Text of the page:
"Some guys were forgotten, fell off the map," Benter says. "There's three players out of the five years of rosters that I just couldn't find anything on anywhere."
 
Plenty tried to rejuvenate football in Milwaukee over the years, but all were unsuccessful. Green Bay began to thrive, and the market was taken over by the Packers, whom the Badgers never managed to beat in all 10 of their tries. Some even believe Milwaukee's demise gave the Packers just what they needed to stay afloat. To this day, the Packers – who played some home games in Milwaukee from the early 1930s until 1994 -- recognize former Milwaukee ticket holders when they hand out season tickets. There's ample reason to believe the teams could never have coexisted.
 
"Even without the Badgers around, talk of moving the Packers to Milwaukee always seemed to surface during trying times," says Eric Goska, a columnist for the Green Bay Press Gazette. "Had the Badgers been in the picture, I think the push to consolidate the two would have carried the day, and the resulting entity would have continued to operate as the Badgers in the larger market. Right or wrong, the thinking probably would have been that Wisconsin wasn't big enough to support more than one pro football team."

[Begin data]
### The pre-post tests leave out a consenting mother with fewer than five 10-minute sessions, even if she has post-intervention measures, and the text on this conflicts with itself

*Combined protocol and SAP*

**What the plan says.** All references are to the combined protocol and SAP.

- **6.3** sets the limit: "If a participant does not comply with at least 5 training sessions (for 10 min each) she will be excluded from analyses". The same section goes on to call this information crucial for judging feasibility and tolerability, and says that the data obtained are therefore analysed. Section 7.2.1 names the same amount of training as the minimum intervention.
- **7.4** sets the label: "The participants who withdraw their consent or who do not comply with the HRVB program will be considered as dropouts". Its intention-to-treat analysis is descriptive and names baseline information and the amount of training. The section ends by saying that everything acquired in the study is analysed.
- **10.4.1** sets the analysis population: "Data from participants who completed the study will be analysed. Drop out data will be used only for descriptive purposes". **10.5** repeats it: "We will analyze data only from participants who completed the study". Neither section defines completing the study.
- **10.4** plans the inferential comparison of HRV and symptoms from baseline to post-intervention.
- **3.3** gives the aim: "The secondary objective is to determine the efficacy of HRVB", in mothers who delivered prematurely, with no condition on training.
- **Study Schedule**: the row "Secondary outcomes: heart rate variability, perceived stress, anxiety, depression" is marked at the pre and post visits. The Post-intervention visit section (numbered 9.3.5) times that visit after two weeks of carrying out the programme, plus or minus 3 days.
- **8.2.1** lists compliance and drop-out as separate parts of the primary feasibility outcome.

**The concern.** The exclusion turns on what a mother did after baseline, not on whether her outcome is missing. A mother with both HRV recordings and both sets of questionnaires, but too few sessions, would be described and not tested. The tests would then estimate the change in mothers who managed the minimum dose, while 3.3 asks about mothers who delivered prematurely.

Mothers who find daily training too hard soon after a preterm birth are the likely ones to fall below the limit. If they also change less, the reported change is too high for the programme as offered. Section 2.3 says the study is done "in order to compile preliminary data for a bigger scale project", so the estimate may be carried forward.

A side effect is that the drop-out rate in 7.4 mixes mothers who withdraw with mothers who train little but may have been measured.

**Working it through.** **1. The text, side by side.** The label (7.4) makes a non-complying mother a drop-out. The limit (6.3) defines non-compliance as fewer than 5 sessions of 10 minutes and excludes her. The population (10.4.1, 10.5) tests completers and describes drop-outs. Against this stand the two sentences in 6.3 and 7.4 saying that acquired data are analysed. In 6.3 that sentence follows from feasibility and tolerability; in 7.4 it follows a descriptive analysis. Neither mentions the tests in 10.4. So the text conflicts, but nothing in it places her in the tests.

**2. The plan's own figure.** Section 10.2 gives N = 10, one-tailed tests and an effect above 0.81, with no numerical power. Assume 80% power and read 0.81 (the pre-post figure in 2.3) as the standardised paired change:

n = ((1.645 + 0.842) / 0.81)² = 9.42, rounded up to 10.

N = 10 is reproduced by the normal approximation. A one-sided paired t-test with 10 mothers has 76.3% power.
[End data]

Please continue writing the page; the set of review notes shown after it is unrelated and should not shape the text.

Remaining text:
But as the Badgers faded, pro football history in Wisconsin was to be written by the Packers, who won the first of their league-high 13 championships in 1929.
 
"(Milwaukee) made some attempts (to return)," Benter says. "They still had the Eagles, an independent pro team, they called it. Then, the Nighthawks. Then, the Milwaukee Chiefs, but it never stuck. The Packers came and they did well. The Packers just came out ahead."

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With its start before the turn of the century, a few decades before professional football, pro baseball has already gone through a process of clinging to its distant past. Historians have tried to keep track of anyone and any team associated with the majors, but there's no doubt some memories and some players records have fallen through the cracks.
 
The NFL, Crippen says, has focused very little on the beginnings of the league, before the Super Bowl and television began to spike its popularity. Players and teams from before that time, he explains, will continue to be forgotten. He lists off at least a half-dozen NFL players who probably deserve to be in the Hall of Fame but aren't because of the lack of common knowledge from that era.